I am deeply saddened and frustrated that SPD’s Force Review Board found that killing Charleena Lyles was within department policy; it is both devastating and unacceptable that our policies can lead to this kind of tragedy. There still remains an investigation by the Office of Police Accountability, and the King County Prosecutors Office will be reviewing and determining legality.
While the sequence of events in the case before us sadly cannot be changed, I am heartened by and hopeful of the changes that are happening in real time to the way policing looks in Seattle. On May 22nd Council passed the Police Accountability Ordinance, and we are working to implement its contents as quickly and as intentionally as possible:
- Today we are appointing civilian lawyer Andrew Myerberg as the director of OPA. He has a 7-year track record of increasing police accountability and knows the ins and outs of our city. I believe he will bring meaningful change to the policing culture of Seattle.
- On Monday, the Seattle Police Management Association signed a new contract with the City of Seattle, voluntarily embracing progressive, necessary changes happening to Seattle’s policing policies, including the use of body cameras and regulations around bias free policing.
- During the current budget season negotiations, I’ve been supportive of Councilmember González’s proposals to ensure we have the funds to expand OPA and stand up the Office of the Inspector General.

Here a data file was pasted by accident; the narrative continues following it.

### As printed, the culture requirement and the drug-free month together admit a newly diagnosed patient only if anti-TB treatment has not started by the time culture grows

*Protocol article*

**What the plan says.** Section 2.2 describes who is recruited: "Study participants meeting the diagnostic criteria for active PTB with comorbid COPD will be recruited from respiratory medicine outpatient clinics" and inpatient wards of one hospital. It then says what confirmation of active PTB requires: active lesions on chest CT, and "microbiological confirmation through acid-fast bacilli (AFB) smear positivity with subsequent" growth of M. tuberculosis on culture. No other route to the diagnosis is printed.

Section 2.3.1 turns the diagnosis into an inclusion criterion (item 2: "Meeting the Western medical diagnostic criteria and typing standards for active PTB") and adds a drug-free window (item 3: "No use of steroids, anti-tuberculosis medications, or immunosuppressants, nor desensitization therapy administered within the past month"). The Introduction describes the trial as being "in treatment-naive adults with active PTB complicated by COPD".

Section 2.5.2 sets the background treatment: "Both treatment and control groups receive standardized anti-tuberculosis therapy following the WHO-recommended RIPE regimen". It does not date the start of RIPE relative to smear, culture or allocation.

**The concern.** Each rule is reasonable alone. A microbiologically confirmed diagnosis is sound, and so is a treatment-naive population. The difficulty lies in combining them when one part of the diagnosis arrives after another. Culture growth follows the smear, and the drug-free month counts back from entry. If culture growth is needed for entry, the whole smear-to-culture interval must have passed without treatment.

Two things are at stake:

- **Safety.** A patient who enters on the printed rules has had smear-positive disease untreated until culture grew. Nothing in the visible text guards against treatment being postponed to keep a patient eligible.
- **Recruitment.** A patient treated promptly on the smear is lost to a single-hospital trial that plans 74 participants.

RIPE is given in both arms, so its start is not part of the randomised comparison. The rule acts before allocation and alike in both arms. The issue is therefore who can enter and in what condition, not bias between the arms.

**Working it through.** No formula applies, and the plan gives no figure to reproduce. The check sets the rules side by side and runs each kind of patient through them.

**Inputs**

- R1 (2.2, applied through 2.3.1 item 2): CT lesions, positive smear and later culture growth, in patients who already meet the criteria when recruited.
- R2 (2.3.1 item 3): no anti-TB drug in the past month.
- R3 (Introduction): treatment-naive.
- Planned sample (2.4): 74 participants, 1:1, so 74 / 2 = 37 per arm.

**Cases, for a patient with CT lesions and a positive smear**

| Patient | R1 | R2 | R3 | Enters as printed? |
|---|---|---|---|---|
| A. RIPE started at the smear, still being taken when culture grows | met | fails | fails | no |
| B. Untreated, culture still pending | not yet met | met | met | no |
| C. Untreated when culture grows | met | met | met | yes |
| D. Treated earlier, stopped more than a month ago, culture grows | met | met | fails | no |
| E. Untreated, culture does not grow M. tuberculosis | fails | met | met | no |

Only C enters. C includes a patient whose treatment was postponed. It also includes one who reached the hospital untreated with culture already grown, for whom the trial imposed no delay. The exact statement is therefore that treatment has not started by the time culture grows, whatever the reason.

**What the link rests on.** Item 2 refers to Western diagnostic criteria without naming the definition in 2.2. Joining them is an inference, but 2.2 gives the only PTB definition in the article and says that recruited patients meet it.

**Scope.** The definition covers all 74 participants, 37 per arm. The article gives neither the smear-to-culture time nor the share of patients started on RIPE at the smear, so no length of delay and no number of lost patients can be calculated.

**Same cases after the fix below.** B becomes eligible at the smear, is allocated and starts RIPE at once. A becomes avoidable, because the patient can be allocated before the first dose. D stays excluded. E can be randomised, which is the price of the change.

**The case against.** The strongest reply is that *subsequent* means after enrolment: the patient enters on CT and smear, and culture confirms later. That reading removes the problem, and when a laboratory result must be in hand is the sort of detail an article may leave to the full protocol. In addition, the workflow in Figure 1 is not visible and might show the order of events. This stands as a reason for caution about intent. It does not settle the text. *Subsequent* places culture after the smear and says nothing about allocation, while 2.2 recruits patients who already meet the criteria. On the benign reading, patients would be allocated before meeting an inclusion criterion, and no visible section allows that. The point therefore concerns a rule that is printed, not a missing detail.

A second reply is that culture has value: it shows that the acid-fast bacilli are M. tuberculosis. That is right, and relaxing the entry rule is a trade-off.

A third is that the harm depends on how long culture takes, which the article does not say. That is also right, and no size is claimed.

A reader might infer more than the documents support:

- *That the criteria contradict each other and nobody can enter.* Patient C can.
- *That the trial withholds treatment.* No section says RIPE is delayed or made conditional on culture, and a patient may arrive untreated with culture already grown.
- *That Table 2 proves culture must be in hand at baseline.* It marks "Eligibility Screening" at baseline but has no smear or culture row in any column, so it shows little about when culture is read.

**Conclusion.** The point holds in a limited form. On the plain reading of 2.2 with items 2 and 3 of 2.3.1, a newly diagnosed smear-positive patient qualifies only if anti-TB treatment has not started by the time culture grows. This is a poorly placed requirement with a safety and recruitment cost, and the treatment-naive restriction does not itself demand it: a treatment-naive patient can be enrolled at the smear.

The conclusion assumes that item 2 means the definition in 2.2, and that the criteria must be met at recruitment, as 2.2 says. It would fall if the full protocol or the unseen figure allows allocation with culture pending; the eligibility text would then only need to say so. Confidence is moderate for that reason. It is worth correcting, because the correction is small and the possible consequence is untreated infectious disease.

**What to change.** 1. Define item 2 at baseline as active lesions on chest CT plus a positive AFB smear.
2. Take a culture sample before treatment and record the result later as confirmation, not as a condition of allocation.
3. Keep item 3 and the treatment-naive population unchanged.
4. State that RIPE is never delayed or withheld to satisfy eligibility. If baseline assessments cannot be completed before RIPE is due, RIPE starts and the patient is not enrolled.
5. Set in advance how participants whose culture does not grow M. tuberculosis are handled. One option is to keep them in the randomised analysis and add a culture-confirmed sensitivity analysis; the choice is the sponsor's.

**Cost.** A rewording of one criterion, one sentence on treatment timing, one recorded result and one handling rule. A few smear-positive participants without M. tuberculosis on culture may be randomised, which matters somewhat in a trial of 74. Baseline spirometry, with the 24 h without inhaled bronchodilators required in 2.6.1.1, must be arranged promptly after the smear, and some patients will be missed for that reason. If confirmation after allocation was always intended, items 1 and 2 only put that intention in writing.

- We are actively working on getting a civilian into the role of police auditor, a new role that will independently review all of the rulings of the Force Review Board and OPA.
- And I look forward to working with the Community Police Commission to make sure that D4 residents have a voice at the table to review policies and have an impact.
In the wake of the shooting last summer, I spent a lot of time talking with residents living in and around Magnuson Park about what changes they want to see to realize a safer and healthier community. I’ve been working during the budget season to find funding for their priorities and will continue to do my best to amplify the voices of those who know what is best for their community.
Black lives matter. And while I’m hopeful about the work we are doing, we are all frustrated with the pace of necessary change. There are many systems beyond policing and criminal justice that overwhelmingly impact communities of color. When we affirm black lives matter, we must also acknowledge the experience with other institutions that can exacerbate the types of outcomes that continue to demonstrate disparities in health, housing, access to opportunities, jobs, income inequality, and intergenerational wealth.
As we continue to prioritize investments and make updates to city policy, I commit to continue leading with race as a lens to evaluate and inform our City actions to advance equitable outcomes for all.